Vanity Projects

Turkmenistan has been hunting for foreign investment but has not offered any of the greatly coveted onshore contracts for hydrocarbon fields that so far only the China National Petroleum Corp can claim to have.

Turkmenistan's fondness for the construction of white marble buildings, and other vanity projects, is enough to give would-be foreign investors pause; but Turkish company Polimeks and Belarusian company Belgorkhimprom claim Turkmen authorities owe them hundreds of millions of dollars for work done in Turkmenistan and other companies have smaller financial claims.

Turkmenistan is in a dire economic crisis at the moment. The government had to scrap subsidies for water, gas, and electricity that the public had been receiving since the early 1990s; there are reported shortages of basic foods; unemployment could be as high as 60 percent; banks are barely functioning; and hard currency is almost impossible to get.

Berdymukhammedov does not appear to have any easy path to getting out of this financial mess anytime soon without drastically changing policies he has pursued since becoming Turkmenistan's leader at the end of 2006.

Berdymukhammedov has shown no inclination to change his policies, so Turkmenistan is likely to continue to be run as it has been and the economic woes are likely to continue to multiply.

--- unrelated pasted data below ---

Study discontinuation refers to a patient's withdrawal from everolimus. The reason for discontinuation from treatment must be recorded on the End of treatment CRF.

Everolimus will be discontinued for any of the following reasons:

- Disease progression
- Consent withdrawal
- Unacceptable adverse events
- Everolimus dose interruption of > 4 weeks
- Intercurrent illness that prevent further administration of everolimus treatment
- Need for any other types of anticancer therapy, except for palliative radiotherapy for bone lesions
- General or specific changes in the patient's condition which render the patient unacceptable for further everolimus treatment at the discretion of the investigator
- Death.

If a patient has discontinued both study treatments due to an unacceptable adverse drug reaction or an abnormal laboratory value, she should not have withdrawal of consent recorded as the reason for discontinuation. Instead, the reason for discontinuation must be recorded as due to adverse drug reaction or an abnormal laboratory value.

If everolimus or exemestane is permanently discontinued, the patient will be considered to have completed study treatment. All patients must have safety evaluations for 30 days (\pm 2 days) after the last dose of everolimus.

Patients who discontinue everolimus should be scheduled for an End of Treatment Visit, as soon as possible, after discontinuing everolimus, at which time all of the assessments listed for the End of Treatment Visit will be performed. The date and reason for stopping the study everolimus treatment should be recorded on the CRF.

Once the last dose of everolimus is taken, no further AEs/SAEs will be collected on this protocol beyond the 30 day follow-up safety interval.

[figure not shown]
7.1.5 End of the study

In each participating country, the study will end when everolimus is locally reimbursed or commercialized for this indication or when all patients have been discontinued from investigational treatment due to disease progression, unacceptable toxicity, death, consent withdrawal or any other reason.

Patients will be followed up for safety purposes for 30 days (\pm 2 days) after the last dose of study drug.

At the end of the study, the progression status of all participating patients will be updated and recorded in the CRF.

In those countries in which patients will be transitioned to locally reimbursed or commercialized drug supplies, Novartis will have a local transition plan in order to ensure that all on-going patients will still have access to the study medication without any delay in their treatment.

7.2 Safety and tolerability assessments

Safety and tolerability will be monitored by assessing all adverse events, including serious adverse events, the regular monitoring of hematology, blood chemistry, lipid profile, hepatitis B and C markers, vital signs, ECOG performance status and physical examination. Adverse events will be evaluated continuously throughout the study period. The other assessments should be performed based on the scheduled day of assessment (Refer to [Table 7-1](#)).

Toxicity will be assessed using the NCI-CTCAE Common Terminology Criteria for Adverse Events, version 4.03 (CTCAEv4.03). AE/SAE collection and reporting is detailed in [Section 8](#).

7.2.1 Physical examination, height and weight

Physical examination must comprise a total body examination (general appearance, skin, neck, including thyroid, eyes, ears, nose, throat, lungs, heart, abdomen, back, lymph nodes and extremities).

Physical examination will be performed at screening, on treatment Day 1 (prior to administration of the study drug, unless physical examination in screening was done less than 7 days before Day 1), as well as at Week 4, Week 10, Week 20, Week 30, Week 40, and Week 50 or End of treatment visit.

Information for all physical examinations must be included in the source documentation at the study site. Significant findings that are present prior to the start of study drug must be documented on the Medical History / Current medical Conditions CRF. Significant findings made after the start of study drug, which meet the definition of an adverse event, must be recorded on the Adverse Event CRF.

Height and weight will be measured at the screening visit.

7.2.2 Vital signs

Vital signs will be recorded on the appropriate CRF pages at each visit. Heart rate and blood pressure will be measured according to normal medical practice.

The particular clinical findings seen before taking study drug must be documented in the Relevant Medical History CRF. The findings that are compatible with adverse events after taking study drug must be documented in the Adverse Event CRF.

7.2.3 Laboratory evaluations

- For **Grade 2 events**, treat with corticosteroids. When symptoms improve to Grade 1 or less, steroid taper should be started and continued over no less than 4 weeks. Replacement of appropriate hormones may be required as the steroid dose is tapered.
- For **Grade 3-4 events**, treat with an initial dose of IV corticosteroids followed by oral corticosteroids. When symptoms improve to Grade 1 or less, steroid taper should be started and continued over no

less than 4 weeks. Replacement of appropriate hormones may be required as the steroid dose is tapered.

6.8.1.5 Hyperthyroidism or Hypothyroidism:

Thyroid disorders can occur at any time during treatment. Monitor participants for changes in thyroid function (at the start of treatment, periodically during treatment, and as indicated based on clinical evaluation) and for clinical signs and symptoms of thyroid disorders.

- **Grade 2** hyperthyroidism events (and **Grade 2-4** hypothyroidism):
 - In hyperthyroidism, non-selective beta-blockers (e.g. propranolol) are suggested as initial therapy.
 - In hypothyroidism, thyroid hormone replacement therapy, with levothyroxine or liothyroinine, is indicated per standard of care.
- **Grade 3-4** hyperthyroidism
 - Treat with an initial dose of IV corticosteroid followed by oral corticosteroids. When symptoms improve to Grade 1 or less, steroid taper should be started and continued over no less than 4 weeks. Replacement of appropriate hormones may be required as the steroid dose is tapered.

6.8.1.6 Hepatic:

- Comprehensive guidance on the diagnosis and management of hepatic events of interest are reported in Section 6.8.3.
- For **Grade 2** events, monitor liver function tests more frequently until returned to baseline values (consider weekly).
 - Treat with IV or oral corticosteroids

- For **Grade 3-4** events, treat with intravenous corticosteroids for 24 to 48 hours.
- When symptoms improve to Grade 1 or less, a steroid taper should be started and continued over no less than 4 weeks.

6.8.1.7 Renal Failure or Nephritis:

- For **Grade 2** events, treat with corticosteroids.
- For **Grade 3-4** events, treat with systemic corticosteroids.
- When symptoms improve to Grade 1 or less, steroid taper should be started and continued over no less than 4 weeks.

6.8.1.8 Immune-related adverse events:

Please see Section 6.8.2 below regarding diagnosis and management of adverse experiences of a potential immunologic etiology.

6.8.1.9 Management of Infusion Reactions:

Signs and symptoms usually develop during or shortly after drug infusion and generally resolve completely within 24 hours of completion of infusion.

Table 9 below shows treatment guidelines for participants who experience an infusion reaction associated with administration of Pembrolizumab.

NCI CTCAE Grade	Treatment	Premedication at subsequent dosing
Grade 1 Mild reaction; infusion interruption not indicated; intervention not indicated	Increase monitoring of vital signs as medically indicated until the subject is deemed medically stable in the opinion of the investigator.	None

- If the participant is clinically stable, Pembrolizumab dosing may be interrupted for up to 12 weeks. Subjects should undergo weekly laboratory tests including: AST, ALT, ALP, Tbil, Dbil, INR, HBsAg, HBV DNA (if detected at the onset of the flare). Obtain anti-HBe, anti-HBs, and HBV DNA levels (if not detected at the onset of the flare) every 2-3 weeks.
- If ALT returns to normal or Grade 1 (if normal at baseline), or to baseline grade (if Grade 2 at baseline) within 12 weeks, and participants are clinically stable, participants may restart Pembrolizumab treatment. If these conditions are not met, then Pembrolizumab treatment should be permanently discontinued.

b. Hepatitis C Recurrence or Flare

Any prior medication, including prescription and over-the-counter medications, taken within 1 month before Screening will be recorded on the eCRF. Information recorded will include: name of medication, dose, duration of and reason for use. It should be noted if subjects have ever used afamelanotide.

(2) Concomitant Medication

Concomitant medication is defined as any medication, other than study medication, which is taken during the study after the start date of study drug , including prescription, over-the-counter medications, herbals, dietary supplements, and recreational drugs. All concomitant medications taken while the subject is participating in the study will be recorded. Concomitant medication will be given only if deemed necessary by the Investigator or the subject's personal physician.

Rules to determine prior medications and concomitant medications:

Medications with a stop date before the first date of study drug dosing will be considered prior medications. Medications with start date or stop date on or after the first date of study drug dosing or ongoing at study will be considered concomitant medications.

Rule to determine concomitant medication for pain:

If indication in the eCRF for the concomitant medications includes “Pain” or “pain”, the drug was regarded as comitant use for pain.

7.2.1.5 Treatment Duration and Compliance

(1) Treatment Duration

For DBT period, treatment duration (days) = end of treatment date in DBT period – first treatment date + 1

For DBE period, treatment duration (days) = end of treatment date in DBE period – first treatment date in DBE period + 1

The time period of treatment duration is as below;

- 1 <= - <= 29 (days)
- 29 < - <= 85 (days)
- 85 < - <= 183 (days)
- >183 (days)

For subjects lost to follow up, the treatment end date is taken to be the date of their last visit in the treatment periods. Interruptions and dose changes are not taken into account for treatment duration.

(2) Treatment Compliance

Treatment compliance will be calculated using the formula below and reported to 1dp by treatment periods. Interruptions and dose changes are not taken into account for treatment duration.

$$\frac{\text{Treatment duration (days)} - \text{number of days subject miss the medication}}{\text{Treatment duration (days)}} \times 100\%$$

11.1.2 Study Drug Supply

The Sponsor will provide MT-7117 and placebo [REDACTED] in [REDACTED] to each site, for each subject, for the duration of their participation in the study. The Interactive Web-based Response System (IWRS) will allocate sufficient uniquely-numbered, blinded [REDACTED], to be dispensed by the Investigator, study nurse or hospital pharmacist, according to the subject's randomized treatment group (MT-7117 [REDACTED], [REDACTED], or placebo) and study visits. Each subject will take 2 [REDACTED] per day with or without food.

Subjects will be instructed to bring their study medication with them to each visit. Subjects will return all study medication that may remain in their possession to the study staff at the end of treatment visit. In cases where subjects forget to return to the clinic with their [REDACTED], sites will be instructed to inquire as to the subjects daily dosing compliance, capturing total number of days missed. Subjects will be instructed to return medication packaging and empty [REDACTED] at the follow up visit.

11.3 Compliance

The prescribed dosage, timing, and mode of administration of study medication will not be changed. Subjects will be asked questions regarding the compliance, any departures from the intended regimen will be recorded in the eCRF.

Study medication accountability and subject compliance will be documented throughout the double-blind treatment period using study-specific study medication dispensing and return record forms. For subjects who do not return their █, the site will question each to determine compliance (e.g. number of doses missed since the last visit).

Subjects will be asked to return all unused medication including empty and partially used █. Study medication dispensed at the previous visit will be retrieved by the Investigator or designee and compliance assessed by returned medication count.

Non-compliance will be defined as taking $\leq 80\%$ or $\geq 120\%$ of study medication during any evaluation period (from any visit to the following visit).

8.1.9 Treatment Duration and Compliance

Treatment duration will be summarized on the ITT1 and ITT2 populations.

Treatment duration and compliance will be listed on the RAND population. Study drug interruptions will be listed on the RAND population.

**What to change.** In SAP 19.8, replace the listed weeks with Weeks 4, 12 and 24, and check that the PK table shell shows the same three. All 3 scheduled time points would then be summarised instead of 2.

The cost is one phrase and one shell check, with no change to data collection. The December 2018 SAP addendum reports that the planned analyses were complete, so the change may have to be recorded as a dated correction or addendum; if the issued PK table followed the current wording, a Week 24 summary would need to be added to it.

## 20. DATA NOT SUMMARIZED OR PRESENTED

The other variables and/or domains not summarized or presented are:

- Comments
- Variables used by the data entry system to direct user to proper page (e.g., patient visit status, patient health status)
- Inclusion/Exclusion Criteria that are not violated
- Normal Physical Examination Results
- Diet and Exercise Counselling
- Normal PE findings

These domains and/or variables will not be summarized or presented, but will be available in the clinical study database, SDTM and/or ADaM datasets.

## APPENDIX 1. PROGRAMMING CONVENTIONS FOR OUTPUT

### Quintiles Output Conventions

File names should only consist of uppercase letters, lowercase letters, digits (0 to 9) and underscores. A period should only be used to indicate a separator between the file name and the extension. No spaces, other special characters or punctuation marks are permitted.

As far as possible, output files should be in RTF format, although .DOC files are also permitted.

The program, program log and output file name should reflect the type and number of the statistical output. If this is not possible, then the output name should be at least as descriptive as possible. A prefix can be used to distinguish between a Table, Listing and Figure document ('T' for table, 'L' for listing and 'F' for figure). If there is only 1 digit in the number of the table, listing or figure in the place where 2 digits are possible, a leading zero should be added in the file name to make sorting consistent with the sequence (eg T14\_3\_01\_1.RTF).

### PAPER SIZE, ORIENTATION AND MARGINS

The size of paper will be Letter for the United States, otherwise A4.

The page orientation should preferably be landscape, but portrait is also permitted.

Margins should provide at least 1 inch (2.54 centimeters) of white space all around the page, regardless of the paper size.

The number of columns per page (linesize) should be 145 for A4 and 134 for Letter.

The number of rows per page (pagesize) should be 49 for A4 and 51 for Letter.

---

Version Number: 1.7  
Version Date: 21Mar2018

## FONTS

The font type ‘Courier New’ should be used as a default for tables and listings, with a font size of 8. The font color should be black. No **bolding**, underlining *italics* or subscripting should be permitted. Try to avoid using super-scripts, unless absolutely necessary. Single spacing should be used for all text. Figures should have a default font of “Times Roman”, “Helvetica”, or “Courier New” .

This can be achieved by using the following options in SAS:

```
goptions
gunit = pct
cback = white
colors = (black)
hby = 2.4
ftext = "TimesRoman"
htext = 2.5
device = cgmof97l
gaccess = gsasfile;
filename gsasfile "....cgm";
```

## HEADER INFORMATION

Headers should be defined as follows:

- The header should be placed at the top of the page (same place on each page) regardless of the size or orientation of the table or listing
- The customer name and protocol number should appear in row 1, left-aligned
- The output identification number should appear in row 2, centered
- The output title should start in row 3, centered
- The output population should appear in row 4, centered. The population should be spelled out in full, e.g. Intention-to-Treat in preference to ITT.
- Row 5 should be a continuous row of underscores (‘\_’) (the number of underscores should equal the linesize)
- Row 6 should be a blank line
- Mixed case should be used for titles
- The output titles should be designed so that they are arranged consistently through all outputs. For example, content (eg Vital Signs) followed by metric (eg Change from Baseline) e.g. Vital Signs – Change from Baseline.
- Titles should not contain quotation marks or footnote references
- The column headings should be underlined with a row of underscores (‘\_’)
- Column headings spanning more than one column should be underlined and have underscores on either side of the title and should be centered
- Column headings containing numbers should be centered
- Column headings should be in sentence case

But Uzbekistan has started to turn itself around and is now creeping forward.

And all it took was a change in policies, and a change in leadership.

*CORRECTION: This article has been amended to remove mention of passengers being blocked from traveling abroad by train from Turkmenistan. There is no longer any international passenger rail service in the country.

The views expressed in this blog post do not necessarily reflect the views of RFE/RL

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About This Blog

Qishloq Ovozi is a blog by RFE/RL Central Asia specialist Bruce Pannier that aims to look at the events that are shaping Central Asia and its respective countries, connect some of the dots to shed light on why those processes are occurring, and identify the agents of change. Content will draw on the extensive knowledge and contacts of RFE/RL's Central Asian services but also allow scholars in the West, particularly younger scholars who will be tomorrow’s experts on the region, opportunities to share their views on the evolving situation at this Eurasian crossroad. The name means "Village Voice" in Uzbek. But don't be fooled, Qishloq Ovozi is about all of Central Asia.